Dry Erase or sharpie)
Mark the position where the hind legs overlap with the beam.
Then take the steel hind legs to the drilling machine (
Or use a hand drill with a center punch to mark the point to be drilled).
In the area where your marked hind legs overlap with the beam, drill four holes in a square pattern.
Then clip the hind legs on the beam, pre-
Drill holes on the beam to match the holes and connect the hind legs to the beam using lag screws.
Now to the front leg.
First cut 20 degrees at the low end (
Or 70 degrees from the ground)of each leg.
This angle is sharper than the hind legs, so the light extends to the edge of the front leg and projects light in the area next to it.
Now take the partially cut front legs to the beam and clip them in the appropriate position so you can mark the cut at the top of each front leg.
Again, the length will vary depending on the beam size, so you really just need to lift the leg up and see where it is on the right side of your eye.
This is definitely a job for two people (
Even the work of three people, depending on the person involved).
Cut the legs where you mark them, then drill four holes on the steel legs and attach them to the lights.
In addition, drill three holes at the low end of each front leg, parallel to the floor, for connecting the feet.
To make the feet, we used the scrap 4x4 wood we found in the steel plant trash can. I cut six (6)
8 \"length and use wood glue from these (
The length of each leg is 3 8 \").
We then fixed the 4x4 feet between the front leg and the steel plate of the hind leg using the lag screw.
Finally, for lateral stability, we drilled the holes of two threaded rods in the middle of the front leg (
Across two steel plates).
We use a angle grinder to cut the screw bars into the right size and connect them with a lock nut.
To prepare the light beam of the LEDs, I used an 18 \"3/8 long\" spiral drill bit to drill from the LED cavity to the back of the lamp so that the wire could pass through it.
I used the SK6812 WWA individually controllable led and combined the affordable off-the-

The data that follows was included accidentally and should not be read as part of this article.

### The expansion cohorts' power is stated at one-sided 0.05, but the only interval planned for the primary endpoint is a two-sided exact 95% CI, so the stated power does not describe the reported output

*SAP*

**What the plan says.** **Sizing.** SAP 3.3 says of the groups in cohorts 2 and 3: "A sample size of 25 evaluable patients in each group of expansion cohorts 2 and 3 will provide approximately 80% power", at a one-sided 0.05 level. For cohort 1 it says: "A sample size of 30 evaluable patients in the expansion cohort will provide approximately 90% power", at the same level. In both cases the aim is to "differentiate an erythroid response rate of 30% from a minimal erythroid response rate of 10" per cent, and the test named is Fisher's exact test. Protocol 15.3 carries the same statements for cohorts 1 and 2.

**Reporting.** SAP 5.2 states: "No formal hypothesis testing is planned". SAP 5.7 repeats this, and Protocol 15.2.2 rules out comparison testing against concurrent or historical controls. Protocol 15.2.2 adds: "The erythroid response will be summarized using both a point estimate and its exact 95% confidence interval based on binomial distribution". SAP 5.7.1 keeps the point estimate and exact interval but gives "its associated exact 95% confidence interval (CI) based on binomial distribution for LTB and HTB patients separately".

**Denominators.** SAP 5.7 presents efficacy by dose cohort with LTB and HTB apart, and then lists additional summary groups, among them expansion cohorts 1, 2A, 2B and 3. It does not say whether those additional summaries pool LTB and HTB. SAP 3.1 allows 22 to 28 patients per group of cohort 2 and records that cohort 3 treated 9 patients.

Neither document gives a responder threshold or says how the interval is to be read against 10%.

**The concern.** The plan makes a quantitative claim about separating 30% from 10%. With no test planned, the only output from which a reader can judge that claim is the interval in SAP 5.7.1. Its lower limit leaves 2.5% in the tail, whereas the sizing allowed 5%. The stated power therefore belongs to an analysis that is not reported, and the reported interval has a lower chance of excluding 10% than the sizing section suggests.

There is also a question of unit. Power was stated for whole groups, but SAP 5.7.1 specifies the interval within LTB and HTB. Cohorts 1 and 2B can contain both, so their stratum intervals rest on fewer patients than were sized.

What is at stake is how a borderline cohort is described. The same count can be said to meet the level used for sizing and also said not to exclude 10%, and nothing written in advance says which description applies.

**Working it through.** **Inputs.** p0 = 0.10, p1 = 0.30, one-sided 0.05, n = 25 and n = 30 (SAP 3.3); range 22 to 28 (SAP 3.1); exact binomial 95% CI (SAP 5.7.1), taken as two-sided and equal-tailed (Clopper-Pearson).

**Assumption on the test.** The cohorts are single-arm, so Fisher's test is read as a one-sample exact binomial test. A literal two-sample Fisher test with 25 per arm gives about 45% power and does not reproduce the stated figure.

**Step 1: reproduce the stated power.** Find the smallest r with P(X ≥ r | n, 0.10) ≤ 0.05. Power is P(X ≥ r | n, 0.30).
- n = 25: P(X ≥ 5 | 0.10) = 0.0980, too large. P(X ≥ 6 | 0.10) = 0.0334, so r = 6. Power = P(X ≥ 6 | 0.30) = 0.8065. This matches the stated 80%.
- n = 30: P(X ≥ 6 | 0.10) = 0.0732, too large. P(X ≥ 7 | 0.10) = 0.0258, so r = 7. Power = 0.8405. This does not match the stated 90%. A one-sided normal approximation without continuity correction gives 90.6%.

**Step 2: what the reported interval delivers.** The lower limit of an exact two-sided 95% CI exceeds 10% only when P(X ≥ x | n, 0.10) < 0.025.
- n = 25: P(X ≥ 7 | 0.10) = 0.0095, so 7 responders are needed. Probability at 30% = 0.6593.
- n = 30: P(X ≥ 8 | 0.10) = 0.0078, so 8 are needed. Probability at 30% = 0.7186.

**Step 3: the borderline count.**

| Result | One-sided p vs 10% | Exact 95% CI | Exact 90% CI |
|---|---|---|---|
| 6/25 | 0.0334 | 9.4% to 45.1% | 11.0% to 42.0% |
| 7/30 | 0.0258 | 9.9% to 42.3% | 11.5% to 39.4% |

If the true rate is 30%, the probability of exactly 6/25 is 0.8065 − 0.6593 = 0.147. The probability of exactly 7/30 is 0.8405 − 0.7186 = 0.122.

Shelf SP016E LED controller with RF remote control with music reaction mode, Chase mode and solid color mode. (
Note: these are similar to the WS2811 and WS2812 LED light bars and can also be used if you want rgb led. )
Since I designed it for my own attic, the music reaction/sound response mode can\'t do as this lamp can.
It has to work and also looks like a normal light.
With this in mind, I used the SK6812 warm White/cool white/amber LED light strip instead of the RGB LED light strip.
In solid color mode, the led can be adjusted through the remote control to emit a variety of shades of white for a sophisticated modern look that hides when you switch the lights to music visualization mode
I cut 6 LED strips of length (
About 80 led each)
, And weld them in a snake, create a 6x80 LED matrix in the lamp.
I weld a couple of feet of extension cords to the power supply, ground and control lines and pass them through the holes I cut to the back of the lamp with a spiral drill bit, and I connect them to the spadee controller.
It\'s time to open it and enjoy it!
I think the design ended up being an interesting combination of old and new.
It\'s industrial, but it\'s future (
Especially when the lights respond to your voice).
When running properly, it will drop a beautiful light in the room, it can also release its hidden party face, even when the light seems to go out, will begin to react to their voices with unsuspecting friends.